Finland and other Nordic countries lead the list; Brazil ranks 28th. The methodology uses six criteria, such as GDP per capita, social support, healthy life expectancy, social freedom, generosity, and absence of corruption

Every year, the World Happiness Report publishes a 156-country rank based on its “Ranking of Happiness”. In its 2018 edition, Finland was ranked on top, followed by Norway and Denmark. At the end of the ranking are Sudan, Central African Republic and Burundi. Brazil is ranked 28th.

 The evaluation of the World Happiness Report uses data produced between 2015 and 2017 by the countries and by Gallup, a research and intelligence company. The methodology analyzes six factors to determine the final score. These are: GDP per capita, social support, healthy life expectancy, social freedom, generosity and absence of corruption. According to the ranking’s organizers, the survey’s level of reliability is 95%.

 “All top-ranked countries tend to present high rates for these six factors correlated to well-being. Among these countries, the differences in these factors vary so little that changes in annual positions are not expected,” the report said.

 On the other hand, developing countries show much more intense variations in performance. Compared to the edition that collected data between 2008 and 2010, Togo was the largest gainer that had the greatest improvement in its indexes, and now ranks 17 places higher. Venezuela’s economic and supply crisis made it the country that lost the most points: 2.2 lower on a scale ranging from 0 (zero) to 10 (ten).

Brazilian and Latin American Performances

Brazil also lost points compared to the 2010 ranking. The Brazilian happiness index dropped 0.424 points down. Today, the country is ranked 28th, with 6,419 points, the fourth best rank in Latin America, after Mexico, Chile and Panama respectively, and one place ahead of Argentina.

In a survey on self-perception of happiness, Brazil and Latin America presented rates above the global average. In this research, respondents are asked: “on a 0 to 10 scale, with the worst possible life being a 0 and the best possible life a 10, which number best represents how you feel?” The mean of the responses given by Brazilians was 6.73 higher than that of the Latin American continent (6.07), which in turn was higher than the global average (5.42).

One of the factors that contributed to the Latin American average of happiness being superior to the global one is satisfaction with presence of family and friends. The creators of the ranking identified a relationship between levels of self-perception of happiness and family closeness. According to the data, Brazil is one of the few countries in the world where people most visit friends and family – at least once a week (65%) – and Argentina, Venezuela and Mexico have the highest rates of family satisfaction (average above 6, on a scale from 0 to 10).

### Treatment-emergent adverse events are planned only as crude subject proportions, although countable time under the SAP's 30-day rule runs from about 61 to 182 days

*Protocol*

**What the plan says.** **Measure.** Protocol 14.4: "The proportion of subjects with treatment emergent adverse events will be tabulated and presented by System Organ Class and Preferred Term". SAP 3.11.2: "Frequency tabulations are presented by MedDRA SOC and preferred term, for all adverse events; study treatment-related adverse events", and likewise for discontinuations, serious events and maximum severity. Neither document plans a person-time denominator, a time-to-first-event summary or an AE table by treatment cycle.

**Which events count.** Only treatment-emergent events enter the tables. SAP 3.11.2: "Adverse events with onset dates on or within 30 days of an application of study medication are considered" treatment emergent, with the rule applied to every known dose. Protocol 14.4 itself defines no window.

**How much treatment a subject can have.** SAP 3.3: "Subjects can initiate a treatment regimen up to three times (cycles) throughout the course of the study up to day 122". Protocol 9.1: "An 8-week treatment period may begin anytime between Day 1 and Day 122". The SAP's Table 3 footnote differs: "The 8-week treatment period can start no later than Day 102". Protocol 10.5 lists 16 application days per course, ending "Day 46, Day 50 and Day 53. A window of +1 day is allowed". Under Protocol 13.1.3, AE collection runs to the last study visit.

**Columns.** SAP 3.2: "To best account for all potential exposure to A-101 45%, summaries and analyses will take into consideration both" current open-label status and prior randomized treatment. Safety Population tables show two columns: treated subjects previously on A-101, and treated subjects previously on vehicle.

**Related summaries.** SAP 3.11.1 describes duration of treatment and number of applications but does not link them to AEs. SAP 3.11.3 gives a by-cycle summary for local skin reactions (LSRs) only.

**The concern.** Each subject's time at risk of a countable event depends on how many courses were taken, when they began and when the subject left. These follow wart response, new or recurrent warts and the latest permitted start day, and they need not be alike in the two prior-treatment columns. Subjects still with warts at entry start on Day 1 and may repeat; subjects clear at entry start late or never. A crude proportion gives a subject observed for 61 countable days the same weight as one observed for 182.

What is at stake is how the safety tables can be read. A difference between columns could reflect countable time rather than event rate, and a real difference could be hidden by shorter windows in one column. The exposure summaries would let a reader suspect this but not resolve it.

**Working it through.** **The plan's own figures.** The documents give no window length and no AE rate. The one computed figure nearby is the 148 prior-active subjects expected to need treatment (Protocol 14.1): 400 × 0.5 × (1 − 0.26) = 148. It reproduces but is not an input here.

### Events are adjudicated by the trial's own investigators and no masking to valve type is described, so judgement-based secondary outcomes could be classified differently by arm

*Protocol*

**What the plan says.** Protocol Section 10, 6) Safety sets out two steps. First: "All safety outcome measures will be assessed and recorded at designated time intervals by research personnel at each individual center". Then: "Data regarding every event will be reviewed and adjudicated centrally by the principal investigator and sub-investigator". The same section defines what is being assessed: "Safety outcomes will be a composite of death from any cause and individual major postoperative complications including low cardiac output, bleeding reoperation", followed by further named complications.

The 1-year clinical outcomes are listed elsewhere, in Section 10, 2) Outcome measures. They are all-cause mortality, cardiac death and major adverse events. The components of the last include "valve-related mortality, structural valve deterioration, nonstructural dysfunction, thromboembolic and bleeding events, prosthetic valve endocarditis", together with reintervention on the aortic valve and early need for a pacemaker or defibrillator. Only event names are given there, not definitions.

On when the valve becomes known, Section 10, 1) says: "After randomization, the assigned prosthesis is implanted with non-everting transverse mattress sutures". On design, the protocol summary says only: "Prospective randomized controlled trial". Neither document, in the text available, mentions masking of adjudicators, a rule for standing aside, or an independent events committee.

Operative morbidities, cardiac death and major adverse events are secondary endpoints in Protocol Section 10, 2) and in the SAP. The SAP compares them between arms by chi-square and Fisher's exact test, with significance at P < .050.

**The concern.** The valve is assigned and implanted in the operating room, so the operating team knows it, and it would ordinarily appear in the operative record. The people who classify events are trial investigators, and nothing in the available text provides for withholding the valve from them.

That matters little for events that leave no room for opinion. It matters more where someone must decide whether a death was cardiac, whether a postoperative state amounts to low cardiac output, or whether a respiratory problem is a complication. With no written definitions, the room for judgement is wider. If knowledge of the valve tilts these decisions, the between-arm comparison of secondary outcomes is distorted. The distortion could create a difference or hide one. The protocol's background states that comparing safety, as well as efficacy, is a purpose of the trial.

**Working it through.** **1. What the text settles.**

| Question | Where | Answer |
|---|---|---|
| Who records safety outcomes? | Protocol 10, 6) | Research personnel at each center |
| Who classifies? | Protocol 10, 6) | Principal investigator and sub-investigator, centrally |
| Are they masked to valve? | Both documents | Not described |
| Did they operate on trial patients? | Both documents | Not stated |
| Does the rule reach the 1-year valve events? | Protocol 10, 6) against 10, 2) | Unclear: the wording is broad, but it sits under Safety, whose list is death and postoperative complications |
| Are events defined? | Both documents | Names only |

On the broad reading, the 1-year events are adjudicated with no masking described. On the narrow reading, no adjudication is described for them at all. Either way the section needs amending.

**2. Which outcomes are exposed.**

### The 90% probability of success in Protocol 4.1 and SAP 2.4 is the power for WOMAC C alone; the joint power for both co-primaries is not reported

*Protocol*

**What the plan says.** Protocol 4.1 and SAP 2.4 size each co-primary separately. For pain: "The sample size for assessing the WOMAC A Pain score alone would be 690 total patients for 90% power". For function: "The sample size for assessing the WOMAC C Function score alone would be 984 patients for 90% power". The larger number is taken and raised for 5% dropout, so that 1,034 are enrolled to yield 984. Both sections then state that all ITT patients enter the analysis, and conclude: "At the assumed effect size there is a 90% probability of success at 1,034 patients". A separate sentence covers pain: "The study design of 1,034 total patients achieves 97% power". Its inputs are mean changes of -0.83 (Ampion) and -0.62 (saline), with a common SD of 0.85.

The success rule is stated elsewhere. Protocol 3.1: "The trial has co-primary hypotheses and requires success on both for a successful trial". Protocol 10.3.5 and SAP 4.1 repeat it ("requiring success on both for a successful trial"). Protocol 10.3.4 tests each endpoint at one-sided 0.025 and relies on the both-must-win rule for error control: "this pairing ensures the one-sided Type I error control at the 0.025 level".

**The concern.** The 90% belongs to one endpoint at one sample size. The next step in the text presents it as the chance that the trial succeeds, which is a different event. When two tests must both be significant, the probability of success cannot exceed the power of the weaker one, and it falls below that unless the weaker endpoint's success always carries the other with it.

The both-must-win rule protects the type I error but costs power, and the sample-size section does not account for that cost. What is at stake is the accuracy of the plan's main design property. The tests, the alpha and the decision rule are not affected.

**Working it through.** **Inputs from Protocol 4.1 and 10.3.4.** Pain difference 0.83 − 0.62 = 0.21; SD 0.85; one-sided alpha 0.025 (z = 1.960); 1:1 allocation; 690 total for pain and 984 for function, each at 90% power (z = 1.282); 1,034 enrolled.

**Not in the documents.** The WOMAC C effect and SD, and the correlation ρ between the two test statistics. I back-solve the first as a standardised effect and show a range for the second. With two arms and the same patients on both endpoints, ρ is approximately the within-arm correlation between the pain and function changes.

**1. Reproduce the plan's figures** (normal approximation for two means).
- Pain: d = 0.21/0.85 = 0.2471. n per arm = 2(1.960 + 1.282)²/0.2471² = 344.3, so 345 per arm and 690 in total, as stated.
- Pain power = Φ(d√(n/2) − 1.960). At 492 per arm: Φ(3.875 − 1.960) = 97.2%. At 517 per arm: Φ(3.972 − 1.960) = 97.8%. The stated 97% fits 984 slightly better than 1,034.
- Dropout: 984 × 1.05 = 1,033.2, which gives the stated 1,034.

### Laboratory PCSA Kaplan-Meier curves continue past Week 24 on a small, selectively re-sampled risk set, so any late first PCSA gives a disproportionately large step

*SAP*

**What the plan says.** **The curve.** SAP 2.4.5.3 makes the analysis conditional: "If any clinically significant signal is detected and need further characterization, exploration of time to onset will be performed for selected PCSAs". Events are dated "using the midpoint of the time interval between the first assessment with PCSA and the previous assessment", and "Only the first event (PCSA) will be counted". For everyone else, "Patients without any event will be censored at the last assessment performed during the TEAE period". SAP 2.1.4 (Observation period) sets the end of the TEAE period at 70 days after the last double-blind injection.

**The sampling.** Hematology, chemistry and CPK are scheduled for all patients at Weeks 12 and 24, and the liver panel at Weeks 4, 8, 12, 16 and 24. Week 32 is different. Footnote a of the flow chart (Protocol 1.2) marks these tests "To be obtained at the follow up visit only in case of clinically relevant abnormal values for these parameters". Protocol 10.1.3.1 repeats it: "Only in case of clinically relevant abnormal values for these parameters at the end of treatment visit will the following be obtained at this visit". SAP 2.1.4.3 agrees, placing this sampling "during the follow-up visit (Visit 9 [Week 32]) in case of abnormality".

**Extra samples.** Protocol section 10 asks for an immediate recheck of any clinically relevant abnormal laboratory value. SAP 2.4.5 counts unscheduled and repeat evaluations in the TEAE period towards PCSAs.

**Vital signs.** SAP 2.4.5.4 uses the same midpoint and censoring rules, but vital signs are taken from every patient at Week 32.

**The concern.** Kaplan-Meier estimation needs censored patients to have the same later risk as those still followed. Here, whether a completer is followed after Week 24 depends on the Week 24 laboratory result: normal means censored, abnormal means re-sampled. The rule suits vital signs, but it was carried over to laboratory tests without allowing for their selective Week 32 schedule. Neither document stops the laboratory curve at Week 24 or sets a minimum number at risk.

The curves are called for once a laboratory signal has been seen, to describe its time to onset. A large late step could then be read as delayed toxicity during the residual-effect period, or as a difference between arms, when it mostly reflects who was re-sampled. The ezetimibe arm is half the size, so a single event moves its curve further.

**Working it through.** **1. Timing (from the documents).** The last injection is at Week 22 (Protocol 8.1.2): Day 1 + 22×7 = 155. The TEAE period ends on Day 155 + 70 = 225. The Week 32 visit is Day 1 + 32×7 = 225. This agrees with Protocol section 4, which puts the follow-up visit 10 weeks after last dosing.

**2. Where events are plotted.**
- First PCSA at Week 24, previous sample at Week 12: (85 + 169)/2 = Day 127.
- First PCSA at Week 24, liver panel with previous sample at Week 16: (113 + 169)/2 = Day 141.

The best countries for immigration

The World Happiness Report devotes much of its work to assess the living conditions of migrants and, above all, immigrants. It identified that the ten best-ranked countries in the “happiest countries in the world” rank are also those that give their immigrants a greater happiness level. Finland leads in both.

“Happiness does change, according to the quality of the society in which people live. Immigrant happiness, like that of the locally born, depends on a range of features of the social fabric, extending far beyond the higher incomes traditionally thought to inspire and reward migration. The happiest immigrants are not the richest countries, but instead from countries with a more balanced set of social and institutional supports for better lives”, according to the text.

The that do not evaluate happiness, but how well society accepts immigrants, is led by Iceland, New Zealand, Rwanda, Canada and Sierra Leone. The worst are Hungary, Montenegro and Macedonia.

Content published in May 29, 2018

What Braskem is doing about it?

Good work environment, fair wages, conditions to act with safety and ethics, respect for diversity and individuality, and acknowledgment and recognition of individuals are paramount for the citizens’ well-being and, consequently, their happiness. These are some of the pillars of the EVP (Employee Value Proposition) presented by Braskem to establish a positive culture among its employees and their relations with the general public.

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